The streets of a small town at a quarter past four in the morning tell stories that cannot adequately be told in the light of day. Those dark, deserted streets reveal the abandoned hopes of people who do not fit the molds into which we try to press them. Those streets express what could have been but was not to be; happy, carefree souls who, though different from the rest of us, could fit into molds of their own making. Instead, the small town, closed up tight, forces the strangers among us to experience the streets in darkness, save for the artificial lights that illuminate empty streets. Those few unique people wander in the darkness: an old man on a bicycle overloaded with all his worldly possessions; a bi-racial couple sharing a bottle of vodka, staggering past a car-wash; another bicycle rider, a young man whose shaved head must be intended as a message, though it’s not clear to me what; and a young woman exercising with hand-weights as she walks briskly in front of shops that, in a few hours, will sell tawdry tourist trinkets priced barely high enough to keep the doors open.
Who are these people, these characters who either by choice or chance inhabit the night? Are they really unusual, unable or unwilling to crawl into the molds into which most of us readily fit? Or do they simply opt to experience life from the inside out, sleeping while we wake and waking while we sleep? I could ask them, but I am in my car, slowly cruising by—wondering about them but not sufficiently curious to warrant stopping for a chat. Besides, if I stopped, they understandably might think of me as an aggressor, an accoster, an old man with bad intentions.
The few cars on the streets move about with purpose, as do the delivery trucks. The drivers know where they are going, but I can only guess at their destinations. Where do people go at this hour? Nothing is open, not even fast-food drive-through lanes. I suppose they are like me: they have been some place, or are going some place, suited to four-in-the-morning-darkness.
In my case, I am driving home after a “sleep study” that began at 8:00 p.m. I was attached overnight to wires that measured brain waves, eye movements, breathing, heart rate, and any twitching of muscles in my legs and arms and chest. The purpose was to determine whether I stop breathing when I sleep and what might be done to keep me from taking that very last breath before its time. That’s more dramatic than it is, really; it also aims to help determine what will enable me to sleep longer and better. The technician noticed that I was awake just after four, though, so he came in and removed the wires so I could go home.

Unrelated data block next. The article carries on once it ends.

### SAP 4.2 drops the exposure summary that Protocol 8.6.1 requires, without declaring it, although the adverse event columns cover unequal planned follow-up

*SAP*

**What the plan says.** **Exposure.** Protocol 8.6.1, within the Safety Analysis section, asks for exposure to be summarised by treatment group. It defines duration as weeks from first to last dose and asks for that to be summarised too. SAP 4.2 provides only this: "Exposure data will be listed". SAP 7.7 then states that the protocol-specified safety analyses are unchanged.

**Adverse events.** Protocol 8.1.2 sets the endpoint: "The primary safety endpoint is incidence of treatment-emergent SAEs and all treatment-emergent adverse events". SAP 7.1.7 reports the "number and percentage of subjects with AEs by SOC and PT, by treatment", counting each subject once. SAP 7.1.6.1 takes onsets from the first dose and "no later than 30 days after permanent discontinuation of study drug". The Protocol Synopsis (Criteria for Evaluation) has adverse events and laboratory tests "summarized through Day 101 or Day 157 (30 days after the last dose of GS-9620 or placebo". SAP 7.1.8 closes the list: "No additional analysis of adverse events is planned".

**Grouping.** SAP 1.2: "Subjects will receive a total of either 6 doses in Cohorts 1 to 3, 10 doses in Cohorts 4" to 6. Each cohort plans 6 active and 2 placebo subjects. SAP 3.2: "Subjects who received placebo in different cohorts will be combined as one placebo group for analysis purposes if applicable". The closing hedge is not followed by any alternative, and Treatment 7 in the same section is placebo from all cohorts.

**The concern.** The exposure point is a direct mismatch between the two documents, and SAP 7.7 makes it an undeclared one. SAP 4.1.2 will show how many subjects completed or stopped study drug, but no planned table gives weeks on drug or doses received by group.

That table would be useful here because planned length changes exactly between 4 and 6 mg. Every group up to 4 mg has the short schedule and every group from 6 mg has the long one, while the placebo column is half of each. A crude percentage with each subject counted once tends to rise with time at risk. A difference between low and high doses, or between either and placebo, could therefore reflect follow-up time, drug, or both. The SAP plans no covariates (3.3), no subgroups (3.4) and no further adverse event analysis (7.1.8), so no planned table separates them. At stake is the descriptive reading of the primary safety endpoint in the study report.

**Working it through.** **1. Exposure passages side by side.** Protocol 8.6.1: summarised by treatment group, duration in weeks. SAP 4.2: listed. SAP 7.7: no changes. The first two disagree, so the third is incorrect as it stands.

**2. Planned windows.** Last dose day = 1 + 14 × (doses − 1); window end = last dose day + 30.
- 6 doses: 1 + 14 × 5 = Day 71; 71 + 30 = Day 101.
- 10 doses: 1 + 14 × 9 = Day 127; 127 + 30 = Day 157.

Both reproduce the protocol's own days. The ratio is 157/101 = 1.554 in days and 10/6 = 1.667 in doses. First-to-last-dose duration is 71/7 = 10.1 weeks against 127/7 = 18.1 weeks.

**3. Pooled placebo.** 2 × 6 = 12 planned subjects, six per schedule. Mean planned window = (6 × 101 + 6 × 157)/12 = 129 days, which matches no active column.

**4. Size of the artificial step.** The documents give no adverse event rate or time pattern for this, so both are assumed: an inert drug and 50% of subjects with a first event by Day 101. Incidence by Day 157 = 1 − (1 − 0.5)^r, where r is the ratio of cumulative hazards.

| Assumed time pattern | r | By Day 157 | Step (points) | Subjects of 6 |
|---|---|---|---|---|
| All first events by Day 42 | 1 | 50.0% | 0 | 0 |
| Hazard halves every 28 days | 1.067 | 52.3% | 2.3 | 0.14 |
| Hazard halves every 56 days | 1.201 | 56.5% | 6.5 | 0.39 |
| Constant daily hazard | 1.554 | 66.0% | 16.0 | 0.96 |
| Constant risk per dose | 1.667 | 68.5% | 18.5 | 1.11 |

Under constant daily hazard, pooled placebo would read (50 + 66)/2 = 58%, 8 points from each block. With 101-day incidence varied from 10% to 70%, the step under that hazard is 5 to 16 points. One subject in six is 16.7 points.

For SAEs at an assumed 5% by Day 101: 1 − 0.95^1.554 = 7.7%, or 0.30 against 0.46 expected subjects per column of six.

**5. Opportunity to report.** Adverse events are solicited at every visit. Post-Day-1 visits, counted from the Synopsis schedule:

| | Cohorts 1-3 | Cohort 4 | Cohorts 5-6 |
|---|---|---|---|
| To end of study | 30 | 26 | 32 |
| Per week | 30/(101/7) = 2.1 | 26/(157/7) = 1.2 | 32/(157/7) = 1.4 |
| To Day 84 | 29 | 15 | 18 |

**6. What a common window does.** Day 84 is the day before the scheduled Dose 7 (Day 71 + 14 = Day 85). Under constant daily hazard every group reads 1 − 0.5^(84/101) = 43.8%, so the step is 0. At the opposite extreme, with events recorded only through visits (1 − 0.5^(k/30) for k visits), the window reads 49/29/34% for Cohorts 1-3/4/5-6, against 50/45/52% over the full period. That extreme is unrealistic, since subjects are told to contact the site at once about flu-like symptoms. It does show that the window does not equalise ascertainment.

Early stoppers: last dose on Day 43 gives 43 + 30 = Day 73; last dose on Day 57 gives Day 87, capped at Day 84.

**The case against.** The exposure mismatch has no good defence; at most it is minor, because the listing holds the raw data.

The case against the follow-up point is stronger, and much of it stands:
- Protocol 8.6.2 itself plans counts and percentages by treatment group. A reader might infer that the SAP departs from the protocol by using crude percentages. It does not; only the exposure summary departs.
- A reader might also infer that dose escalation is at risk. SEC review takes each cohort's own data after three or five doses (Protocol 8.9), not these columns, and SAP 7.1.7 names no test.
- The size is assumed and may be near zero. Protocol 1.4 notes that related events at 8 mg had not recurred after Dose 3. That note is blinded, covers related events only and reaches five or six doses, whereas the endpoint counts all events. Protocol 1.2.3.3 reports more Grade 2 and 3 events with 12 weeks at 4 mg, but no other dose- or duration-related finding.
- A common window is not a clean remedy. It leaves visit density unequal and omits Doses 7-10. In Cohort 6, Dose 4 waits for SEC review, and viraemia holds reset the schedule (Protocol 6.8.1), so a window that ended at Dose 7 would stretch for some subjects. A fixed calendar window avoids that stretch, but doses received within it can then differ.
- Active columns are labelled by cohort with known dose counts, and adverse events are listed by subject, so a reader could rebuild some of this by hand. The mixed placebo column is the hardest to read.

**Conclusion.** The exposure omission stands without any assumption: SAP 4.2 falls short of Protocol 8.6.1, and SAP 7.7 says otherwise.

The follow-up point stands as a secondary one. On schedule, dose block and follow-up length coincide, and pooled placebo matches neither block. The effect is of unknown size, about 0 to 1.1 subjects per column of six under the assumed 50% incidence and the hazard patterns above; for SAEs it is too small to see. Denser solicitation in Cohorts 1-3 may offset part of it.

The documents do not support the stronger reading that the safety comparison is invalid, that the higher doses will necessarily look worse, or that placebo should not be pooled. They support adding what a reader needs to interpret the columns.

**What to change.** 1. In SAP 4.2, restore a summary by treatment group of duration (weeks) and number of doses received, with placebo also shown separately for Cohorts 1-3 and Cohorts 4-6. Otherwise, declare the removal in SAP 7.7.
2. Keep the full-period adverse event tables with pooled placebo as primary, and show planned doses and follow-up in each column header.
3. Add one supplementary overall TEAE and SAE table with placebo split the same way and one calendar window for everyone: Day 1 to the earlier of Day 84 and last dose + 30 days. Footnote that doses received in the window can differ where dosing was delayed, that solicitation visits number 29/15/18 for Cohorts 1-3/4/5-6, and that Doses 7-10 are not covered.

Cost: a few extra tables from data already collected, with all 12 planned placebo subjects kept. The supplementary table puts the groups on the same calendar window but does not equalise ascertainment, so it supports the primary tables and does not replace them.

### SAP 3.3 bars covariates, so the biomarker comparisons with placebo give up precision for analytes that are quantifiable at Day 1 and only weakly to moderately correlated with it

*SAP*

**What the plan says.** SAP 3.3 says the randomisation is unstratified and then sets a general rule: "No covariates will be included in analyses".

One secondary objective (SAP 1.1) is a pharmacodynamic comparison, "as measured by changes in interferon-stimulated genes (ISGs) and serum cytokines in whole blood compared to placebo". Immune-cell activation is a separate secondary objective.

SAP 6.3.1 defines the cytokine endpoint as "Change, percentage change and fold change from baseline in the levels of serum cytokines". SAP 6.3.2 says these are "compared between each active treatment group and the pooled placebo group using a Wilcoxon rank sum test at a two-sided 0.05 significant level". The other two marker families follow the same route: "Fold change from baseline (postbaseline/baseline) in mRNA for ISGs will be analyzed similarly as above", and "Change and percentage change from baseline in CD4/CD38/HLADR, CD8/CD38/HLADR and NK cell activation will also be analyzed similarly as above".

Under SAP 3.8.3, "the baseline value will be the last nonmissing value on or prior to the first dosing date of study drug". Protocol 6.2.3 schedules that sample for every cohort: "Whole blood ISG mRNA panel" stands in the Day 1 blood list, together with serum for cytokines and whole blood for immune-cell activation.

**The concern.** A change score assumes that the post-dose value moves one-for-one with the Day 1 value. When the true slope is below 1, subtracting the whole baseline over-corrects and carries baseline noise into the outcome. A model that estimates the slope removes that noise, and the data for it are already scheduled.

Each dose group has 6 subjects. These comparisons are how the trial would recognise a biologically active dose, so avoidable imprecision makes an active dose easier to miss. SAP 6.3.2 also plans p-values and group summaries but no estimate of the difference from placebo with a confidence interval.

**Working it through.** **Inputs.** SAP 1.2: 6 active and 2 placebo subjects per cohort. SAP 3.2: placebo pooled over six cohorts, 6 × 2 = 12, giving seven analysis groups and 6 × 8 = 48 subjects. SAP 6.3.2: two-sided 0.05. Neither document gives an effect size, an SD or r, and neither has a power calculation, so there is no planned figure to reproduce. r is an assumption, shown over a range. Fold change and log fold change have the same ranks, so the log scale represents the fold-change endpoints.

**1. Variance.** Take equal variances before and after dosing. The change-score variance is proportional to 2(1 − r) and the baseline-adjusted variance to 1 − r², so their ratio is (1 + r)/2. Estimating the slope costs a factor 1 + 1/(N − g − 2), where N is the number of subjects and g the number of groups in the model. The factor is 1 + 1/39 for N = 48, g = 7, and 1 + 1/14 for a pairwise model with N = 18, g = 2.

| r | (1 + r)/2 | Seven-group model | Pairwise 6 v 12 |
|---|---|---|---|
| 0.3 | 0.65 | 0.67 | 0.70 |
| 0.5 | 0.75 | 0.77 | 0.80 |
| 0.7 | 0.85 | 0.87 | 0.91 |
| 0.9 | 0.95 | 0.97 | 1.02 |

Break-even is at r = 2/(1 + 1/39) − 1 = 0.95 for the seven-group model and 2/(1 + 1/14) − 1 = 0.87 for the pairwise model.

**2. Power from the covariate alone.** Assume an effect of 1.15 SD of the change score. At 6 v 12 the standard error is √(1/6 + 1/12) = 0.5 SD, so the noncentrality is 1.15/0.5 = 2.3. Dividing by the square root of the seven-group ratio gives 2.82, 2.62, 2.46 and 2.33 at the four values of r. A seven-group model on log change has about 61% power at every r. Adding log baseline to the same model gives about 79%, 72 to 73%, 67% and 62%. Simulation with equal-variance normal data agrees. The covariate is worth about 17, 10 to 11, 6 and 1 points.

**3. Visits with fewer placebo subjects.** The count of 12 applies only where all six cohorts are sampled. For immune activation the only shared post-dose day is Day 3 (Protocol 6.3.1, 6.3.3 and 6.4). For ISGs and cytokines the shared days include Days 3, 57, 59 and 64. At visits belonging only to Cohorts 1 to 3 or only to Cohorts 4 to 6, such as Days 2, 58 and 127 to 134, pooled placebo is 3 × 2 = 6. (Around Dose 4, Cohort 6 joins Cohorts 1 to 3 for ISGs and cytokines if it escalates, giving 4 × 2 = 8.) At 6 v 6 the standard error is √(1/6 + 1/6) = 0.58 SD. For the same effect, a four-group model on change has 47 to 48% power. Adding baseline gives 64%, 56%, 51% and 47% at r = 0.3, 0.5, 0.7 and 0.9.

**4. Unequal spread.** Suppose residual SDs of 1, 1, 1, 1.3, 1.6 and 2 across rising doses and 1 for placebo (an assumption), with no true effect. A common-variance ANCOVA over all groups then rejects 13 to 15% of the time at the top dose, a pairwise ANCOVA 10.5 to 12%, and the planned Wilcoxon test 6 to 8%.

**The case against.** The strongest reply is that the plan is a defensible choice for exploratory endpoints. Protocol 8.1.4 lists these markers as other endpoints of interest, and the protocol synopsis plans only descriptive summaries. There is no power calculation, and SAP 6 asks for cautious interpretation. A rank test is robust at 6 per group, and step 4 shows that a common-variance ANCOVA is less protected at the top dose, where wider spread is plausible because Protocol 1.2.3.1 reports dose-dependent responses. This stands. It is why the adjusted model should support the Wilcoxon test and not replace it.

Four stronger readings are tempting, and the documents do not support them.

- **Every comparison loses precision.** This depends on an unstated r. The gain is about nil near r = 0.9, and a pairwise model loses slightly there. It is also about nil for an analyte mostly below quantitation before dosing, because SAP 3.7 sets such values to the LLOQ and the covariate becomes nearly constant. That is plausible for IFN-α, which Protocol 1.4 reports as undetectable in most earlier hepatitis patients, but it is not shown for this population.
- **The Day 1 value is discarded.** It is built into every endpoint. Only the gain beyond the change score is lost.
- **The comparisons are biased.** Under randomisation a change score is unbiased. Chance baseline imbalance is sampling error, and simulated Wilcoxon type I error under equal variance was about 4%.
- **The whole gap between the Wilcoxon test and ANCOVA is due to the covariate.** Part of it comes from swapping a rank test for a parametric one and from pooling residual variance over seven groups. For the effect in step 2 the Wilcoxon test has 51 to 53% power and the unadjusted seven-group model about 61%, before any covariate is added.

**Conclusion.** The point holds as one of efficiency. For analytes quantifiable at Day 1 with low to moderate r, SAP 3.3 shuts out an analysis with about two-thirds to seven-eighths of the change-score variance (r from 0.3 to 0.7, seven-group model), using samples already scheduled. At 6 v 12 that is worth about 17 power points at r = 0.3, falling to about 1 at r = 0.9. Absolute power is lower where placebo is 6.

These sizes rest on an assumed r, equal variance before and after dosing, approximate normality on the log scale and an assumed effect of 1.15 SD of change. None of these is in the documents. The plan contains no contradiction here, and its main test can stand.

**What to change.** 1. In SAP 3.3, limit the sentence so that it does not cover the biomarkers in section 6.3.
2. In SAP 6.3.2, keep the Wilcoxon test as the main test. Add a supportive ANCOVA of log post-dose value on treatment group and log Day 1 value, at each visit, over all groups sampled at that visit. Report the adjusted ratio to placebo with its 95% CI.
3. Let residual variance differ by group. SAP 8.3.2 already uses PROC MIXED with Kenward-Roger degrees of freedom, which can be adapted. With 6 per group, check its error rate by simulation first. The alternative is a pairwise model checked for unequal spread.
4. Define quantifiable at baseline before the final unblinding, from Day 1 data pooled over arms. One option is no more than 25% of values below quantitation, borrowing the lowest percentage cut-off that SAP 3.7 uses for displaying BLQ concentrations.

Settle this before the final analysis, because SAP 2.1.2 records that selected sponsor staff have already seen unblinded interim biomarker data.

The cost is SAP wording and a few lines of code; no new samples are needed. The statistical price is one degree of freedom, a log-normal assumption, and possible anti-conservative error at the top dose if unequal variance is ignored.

Even the classic American main street, with its mixed-use buildings right up against the sidewalk, is now illegal in most municipalities. Somewhere along the way, through a series of small and well-intentioned steps, traditional towns became a crime in America.
~ Andres Duany ~
As I drove through the periphery of the town and into the heart of Hot Springs, I felt the same small-town heartbeat I’ve felt hundreds of times before as I’ve driven through small towns in the wee hours of the morning. The heartbeats of small towns are different from cities; small towns’ hearts are more honest about their pride and about their ailments. Hot Springs’ pride is obvious in its touristy cladding. But it cannot hide its ailments behind that translucent covering. The town sports abandoned buildings and structures that, once majestic, now hide their decay behind gaudy signs and attention-grabbing paint. In that way, Hot Springs is like many other small towns; it is trying to resurrects its heyday with only moderate success. It is attempting to recreate the look and feel of a time before the era of plazas and campuses, an era that made typical small-town street scenes an anachronism. Time will tell whether the town’s efforts will pay dividends.
Algeria cut diplomatic ties with its neighboring country, Morocco, with which it shares a 1200 mile border. How massive would the dislocation have to be to prompt the U.S. or Mexico to cut diplomatic ties with its neighbor, with which it shares a 1950 mile border? Tensions in the rest of the world would escalate to the breaking point if the U.S. and Mexico broke diplomatic relations with one another. Is the world just as anxious about the Morocco/Algeria border? Why not? Geopolitical intrigue clearly illustrates global madness and hypocrisy. And power. Raw, ravenous, greedier-than-greedy power.